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on 6 January 2009
I'm not much of a romance reader but I remember a school friend who RAVED about this book. I bought it more out of curiosity to see what all the fuss was about - but oh, what a book!

It's hard to describe what makes this book so brilliant - it's a kind of alchemy. Fantastic characters lovingly described - their weaknesses and strengths as real and vivid as anyone around you. You BELIEVE in these characters, and care about what happens to them - you are caught up in their world completely.

As for the historical world she creates - it's dazzling. All I can say is that most decent people celebrate the demise of slavery - but while reading this book you will wish and pray that the Yankees were defeated and sent home with their tails between their legs. This book is propaganda for a world that doesn't (and shouldn't) exist any more - but it's a world that is created so beautifully that while you read the book you identify completely with the heroes and heroines, right down to their views on slaves, gender and war.

I have read a lot of books, but the only book that compares in terms of scale, character and imagination is Lord of the Rings. You won't find orcs and elves in this book, but you will find yourself transported into a completely believable world.
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TOP 1000 REVIEWERon 4 July 2009
There are good reasons why Gone With The Wind, published 73 years ago, is a classic among classics, a Pulitzer Prize winner, and has sold over 28 million copies in more than 37 countries. The reasons are that it is an unparalleled monumental epic of the American South that is very rich in historical facts, it has superbly developed unforgettable characters, a narrarative that is so captivating that the reader will feel he/she is right there experiencing all that was going on, and it truly stands the test of time. I enjoyed reading it at least as much now (and possibly more) than when I first read it over 45 years ago. While Gone With The Wind is often marketed as "the greatest love story of our time," it is so much more than that. If you haven't read Gone With The Wind or haven't done so in many years, do yourself a tremendous favor and read it/read it again as soon as possible. It's an experience you'll savor for years to come.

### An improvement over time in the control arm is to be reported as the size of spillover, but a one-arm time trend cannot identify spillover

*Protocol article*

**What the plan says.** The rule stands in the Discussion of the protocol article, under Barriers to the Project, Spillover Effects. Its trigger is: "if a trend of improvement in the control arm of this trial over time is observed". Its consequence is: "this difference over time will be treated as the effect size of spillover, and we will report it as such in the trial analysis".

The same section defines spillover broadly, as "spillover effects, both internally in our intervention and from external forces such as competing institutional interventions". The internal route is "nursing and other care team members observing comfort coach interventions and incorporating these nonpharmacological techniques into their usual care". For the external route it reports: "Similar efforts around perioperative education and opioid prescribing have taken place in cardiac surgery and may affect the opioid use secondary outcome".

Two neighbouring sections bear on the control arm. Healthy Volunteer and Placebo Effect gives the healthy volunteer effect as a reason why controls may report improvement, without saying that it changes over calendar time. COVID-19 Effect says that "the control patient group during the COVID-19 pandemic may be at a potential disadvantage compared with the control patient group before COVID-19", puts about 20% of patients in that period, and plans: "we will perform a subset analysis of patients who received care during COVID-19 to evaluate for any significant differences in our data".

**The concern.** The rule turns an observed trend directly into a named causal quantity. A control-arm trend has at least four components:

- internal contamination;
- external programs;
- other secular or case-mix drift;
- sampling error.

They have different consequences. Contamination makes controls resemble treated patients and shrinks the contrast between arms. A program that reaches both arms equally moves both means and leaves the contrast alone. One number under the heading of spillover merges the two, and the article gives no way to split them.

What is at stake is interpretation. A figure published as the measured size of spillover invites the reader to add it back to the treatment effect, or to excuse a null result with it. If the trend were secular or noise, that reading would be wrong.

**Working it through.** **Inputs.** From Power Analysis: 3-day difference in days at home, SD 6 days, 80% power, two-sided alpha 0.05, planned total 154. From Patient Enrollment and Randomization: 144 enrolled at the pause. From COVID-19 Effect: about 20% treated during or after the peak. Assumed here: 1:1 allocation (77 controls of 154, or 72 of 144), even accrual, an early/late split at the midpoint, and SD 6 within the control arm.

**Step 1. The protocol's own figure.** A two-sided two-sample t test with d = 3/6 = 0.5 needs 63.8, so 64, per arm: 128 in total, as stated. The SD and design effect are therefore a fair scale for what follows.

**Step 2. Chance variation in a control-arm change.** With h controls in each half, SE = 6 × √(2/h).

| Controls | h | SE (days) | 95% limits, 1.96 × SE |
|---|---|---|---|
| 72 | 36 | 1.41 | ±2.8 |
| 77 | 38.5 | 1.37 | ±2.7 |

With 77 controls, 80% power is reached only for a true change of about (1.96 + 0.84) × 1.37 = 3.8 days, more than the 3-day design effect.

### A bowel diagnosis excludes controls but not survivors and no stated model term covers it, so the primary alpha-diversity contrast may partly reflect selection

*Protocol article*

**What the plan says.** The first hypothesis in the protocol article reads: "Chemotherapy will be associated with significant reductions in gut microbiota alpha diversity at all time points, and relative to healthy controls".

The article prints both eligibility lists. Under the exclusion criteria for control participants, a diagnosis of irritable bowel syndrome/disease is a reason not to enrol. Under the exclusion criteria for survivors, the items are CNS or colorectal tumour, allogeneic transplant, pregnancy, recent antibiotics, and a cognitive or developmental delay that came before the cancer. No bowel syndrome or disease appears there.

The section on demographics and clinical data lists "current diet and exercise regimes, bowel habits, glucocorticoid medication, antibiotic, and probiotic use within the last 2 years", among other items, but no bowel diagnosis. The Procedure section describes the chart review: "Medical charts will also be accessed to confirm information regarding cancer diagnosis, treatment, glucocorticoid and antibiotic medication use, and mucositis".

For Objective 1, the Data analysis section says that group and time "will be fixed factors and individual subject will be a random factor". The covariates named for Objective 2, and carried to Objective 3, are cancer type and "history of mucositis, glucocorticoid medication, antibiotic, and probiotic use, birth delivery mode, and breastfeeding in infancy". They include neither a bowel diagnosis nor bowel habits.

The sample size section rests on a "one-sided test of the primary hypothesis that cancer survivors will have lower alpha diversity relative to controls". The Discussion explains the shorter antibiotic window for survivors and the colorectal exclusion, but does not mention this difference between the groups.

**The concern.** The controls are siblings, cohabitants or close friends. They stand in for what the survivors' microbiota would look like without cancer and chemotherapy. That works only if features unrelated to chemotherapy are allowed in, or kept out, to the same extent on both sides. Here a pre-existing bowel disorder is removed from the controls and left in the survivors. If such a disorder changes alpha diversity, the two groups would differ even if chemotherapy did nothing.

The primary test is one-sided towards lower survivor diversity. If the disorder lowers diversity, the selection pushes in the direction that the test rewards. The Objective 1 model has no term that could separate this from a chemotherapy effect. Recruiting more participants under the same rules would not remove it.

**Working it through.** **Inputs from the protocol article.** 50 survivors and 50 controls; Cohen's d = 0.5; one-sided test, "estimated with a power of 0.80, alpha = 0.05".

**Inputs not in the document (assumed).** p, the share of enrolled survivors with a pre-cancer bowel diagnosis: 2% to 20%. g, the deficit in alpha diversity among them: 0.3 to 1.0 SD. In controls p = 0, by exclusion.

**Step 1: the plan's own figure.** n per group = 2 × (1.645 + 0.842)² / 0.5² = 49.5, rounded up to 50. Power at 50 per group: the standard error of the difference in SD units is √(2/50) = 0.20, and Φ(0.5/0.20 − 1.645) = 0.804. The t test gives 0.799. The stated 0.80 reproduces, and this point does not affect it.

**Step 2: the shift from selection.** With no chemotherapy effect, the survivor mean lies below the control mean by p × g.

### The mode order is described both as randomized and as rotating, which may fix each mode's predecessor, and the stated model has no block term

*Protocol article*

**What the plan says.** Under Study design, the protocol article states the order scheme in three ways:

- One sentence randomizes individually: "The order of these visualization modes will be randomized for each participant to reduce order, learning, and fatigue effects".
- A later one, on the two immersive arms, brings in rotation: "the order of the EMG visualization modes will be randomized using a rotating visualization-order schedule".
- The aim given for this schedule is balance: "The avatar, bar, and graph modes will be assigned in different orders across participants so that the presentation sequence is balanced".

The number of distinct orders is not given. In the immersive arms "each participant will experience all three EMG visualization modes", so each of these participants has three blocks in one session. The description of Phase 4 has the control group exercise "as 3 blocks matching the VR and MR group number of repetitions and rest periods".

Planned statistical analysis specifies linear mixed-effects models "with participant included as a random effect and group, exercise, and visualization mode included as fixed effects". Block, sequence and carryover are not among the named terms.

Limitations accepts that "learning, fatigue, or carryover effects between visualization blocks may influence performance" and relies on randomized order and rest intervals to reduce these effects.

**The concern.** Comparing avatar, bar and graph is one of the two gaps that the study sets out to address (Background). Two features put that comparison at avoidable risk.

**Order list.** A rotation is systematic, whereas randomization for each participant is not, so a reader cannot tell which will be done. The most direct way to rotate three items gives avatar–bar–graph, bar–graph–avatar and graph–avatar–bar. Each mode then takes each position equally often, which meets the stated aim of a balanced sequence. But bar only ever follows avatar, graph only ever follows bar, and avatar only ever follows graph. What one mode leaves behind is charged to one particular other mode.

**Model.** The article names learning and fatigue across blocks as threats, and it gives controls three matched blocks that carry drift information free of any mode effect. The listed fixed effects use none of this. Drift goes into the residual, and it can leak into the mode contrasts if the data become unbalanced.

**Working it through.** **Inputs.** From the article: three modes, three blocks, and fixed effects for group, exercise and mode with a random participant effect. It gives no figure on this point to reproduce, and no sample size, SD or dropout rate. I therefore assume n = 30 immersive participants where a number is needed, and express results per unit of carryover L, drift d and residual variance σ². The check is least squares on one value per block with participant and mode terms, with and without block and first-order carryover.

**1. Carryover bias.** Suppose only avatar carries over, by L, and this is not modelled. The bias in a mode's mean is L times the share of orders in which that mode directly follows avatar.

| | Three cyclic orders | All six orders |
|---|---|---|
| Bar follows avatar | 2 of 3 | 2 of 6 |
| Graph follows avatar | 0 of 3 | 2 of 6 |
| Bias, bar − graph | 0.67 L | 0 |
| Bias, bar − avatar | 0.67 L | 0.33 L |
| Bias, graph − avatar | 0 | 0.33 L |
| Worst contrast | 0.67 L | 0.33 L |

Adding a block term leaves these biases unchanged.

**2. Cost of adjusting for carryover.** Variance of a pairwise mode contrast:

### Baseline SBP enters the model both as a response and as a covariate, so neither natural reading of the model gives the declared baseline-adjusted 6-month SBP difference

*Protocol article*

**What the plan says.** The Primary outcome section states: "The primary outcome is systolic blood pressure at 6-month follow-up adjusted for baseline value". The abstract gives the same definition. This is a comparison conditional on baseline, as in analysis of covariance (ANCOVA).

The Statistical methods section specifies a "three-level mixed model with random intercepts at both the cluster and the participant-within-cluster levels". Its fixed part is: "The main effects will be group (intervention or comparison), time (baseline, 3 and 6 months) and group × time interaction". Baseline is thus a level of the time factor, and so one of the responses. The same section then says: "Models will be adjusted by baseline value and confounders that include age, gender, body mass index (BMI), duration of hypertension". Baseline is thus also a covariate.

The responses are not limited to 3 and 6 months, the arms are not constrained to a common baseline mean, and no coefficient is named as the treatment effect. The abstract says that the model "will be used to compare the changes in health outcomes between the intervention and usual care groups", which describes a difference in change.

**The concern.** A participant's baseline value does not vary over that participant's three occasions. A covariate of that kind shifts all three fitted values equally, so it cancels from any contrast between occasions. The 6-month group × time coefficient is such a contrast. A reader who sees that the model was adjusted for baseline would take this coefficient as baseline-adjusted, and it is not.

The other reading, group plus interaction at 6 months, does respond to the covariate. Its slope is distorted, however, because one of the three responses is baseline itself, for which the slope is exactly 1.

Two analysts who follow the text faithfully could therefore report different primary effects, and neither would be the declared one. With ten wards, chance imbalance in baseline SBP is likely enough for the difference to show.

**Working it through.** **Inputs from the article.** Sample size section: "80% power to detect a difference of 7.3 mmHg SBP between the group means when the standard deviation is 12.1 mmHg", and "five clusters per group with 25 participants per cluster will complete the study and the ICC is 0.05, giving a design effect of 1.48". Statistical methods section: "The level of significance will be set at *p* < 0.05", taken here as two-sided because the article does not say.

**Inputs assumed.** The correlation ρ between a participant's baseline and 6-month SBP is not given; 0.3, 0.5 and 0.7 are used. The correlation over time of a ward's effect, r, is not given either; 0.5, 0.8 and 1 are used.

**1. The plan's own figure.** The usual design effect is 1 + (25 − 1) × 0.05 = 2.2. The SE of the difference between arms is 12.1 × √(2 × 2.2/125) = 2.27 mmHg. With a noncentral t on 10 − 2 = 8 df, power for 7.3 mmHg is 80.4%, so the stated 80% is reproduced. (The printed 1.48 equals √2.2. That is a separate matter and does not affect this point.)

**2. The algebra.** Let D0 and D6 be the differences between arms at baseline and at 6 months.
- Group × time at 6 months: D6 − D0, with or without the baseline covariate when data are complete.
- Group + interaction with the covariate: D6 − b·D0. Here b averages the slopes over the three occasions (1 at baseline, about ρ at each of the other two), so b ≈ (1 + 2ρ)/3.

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TOP 1000 REVIEWERon 2 September 2007
I would give this 10 stars if I could. I haven't read this since I was a young girl in the early 70's and should never have waited so long to read it again. The characters were exceptionally well drawn, the dialogue was brilliant, particularly between Rhett (SIGH!) and Scarlett. I swear there was sparks flying off the pages. I am going to miss the people I will have to put behind me now that the book has come to an end, Rhett (SIGH), Scarlett, Mammy, Prissy and Aunt Pitty Pat (LOL).

The author's use of prose was beautiful, all the scenes and action came alive for me. Some people seem to be offended by the racism in the book, but that's how things were back then. Sugar coating it would have ruined the story reducing it to a Harlequin romance.

This is an incredibly well written book about the death of a civilization and the struggles to survive in the new era. This is a book that should not be missed, particulary those who enjoy historical fiction.
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TOP 1000 REVIEWERon 30 January 2007
I would give this 10 stars if I could. I haven't read this since I was a young girl in the early 70's and should never have waited so long to read it again. The characters were exceptionally well drawn, the dialogue was brilliant, particularly between Rhett (SIGH!) and Scarlett. I swear there was sparks flying off the pages. I am going to miss the people I will have to put behind me now that the book has come to an end, Rhett (SIGH), Scarlett, Mammy, Prissy and Aunt Pitty Pat (LOL).

The author's use of prose was beautiful, all the scenes and action came alive for me. Some people seem to be offended by the racism in the book, but that's how things were back then. Sugar coating it would have ruined the story reducing it to a Harlequin romance.

This is an incredibly well written book about the death of a civilization and the struggles to survive in the new era. This is a book that should not be missed, particulary those who enjoy historical fiction.
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on 30 March 2015
Ok for the price, only problem has a bad musty smell-maybe unavoidable
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on 18 October 2007
From being 10 years of age this has always been my favourite novel. What a wonderful imagination Margaret Mitchell had. The story is full of wonderment and you cannot help but adore all the characters, especially Mamma and even Ashley although he is spineless!!! Margaret Mitchell makes you see the good in every character in this novel and really does make you keep reading, and looking for the baddie. You only wish the novel ended on a happy note but I guess that is where your imagination kicks in. This book holds such happy memories for me and I hope it will for you too. I dare you to have a couple of duvet days and a box of chocolates and with this novel you will be in seventh heaven. Go on I dare you spoil yourself and I guarantee this book will never ever leave your memory.
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on 2 June 2011
GWTW is my all-time favorite book that made me a lover of literature. I first read it when I was eleven, I re-read it every couple of years, but the magic never goes away. GWTW is an epic novel and a classic in a good way. It is a tragedy really that Margaret Mitchell died so young and GWTW is her last published book, because she was a true master.

When I read the book the first few times, I would rush to romantic parts - dialogues between Scarlett and Rhett, their married life, Scarlett's earlier exchanges with Ashley. However, now I have the same appreciation (if not greater) for other nuances of the story. One of the great loves of the novel is the love between Melanie and Scarlett. If only Scarlett had been more self-aware! But then she would not be Scarlett.